• John B. was brought to the US by traffickers in February 2009 under the visa waiver program. He was forced to perform masonry and paving work in various states along the east coast. His bosses moved him and other workers from his home country between hotels every few weeks. John B. was prohibited from having relationships outside of work and was physically abused when he tried to do so. When he attempted to escape, his traffickers threatened to kill him and his family if he did not return to work. John B. was finally able to successfully escape from his traffickers with the assistance of good Samaritans. He was then apprehended by immigration authorities and detained in Texas in August 2009. He spent nearly a month in ICE detention, during which he was hospitalized multiple times for cardiac problems. He was released on an order of supervision due to his medical condition, after which he was issued a final removal order.[3]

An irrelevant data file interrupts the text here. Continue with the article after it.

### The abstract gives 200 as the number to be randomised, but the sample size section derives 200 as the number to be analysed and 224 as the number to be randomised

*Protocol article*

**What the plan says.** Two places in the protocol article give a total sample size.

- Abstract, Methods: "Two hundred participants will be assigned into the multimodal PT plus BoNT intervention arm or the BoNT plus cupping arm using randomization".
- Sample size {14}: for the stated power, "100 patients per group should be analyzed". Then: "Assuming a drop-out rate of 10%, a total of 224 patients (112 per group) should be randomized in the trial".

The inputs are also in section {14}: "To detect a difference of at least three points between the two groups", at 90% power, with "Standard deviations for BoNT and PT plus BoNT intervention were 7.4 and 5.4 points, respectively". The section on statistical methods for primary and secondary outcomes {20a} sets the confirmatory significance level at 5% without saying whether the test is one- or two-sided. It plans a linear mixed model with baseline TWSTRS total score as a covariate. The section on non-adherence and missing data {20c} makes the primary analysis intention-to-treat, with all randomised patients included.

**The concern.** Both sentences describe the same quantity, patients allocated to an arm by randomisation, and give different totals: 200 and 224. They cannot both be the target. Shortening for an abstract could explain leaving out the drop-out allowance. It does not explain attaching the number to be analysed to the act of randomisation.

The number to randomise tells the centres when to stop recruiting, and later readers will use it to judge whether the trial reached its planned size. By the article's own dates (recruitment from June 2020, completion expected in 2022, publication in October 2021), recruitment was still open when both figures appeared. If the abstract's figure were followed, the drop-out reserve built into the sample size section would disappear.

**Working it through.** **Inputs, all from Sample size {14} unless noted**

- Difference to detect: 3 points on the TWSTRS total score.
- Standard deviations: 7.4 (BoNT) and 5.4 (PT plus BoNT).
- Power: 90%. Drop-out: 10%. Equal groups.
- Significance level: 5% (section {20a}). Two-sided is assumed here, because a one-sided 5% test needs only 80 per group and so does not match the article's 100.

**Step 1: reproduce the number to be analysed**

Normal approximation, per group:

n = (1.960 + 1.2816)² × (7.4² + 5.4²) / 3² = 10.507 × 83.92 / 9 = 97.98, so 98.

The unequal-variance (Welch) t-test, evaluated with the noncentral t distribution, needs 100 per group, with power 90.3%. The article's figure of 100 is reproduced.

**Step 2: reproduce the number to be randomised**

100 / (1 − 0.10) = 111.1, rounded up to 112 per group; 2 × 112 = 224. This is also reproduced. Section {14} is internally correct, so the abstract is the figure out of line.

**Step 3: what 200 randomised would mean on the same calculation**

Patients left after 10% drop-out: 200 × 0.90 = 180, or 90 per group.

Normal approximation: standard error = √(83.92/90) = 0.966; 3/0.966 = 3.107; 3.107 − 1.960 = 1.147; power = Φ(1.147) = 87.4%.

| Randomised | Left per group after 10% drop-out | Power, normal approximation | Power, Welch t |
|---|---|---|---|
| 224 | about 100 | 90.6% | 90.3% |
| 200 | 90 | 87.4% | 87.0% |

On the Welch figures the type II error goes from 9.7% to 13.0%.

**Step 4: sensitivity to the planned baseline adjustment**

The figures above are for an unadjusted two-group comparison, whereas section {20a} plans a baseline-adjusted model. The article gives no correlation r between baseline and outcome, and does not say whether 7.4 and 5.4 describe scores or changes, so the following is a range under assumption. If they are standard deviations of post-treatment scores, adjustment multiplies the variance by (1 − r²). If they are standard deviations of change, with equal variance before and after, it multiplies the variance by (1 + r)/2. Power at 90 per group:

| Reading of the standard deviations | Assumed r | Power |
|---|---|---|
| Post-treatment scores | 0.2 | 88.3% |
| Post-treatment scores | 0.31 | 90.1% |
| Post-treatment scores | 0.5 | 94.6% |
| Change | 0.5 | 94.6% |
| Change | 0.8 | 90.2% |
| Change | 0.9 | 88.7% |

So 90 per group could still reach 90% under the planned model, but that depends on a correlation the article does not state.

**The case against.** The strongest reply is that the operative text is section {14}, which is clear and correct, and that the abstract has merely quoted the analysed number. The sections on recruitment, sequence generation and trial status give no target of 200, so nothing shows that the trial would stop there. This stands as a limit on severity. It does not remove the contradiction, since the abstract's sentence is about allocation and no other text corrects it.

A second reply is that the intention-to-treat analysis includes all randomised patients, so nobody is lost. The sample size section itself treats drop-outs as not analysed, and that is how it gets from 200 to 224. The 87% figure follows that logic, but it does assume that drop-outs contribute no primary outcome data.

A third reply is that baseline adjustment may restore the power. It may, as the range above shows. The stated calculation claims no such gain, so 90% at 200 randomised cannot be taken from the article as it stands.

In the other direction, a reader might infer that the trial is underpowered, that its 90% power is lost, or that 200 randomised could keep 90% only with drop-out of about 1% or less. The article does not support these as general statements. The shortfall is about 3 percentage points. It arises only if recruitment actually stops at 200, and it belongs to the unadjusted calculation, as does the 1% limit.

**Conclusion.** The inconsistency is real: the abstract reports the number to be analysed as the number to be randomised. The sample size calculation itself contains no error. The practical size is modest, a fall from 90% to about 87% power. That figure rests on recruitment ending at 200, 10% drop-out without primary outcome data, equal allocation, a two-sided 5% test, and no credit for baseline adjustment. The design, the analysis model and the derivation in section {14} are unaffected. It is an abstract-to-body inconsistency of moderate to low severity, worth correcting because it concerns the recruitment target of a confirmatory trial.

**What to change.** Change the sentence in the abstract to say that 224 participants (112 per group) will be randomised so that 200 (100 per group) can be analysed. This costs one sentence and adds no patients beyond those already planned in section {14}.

• As a young adolescent, Lydia N. left her home in rural Guatemala to escape abuse from her father. After failing to find work in Guatemala City, Lydia N. paid smugglers to take her across the border into the US in May 2007, at which time she was 15 years old. Upon arriving in Houston, the smugglers demanded additional money from her and made her work in a strip club for 15 days. She ran away when they attempted to take her to a party where she was told she would be made to act as a prostitute. Lydia N. traveled to Boston and held a variety of jobs there before being picked up by police on a traffic stop in the summer of 2009. She was taken into immigration custody and held in a juvenile facility for one week before being transferred to an adult contract immigration detention facility on her 18th birthday. At the time the legal service provider met Lydia N. in September 2009, she had been in adult immigration detention for one month. Subsequent developments in her case are not known.[4]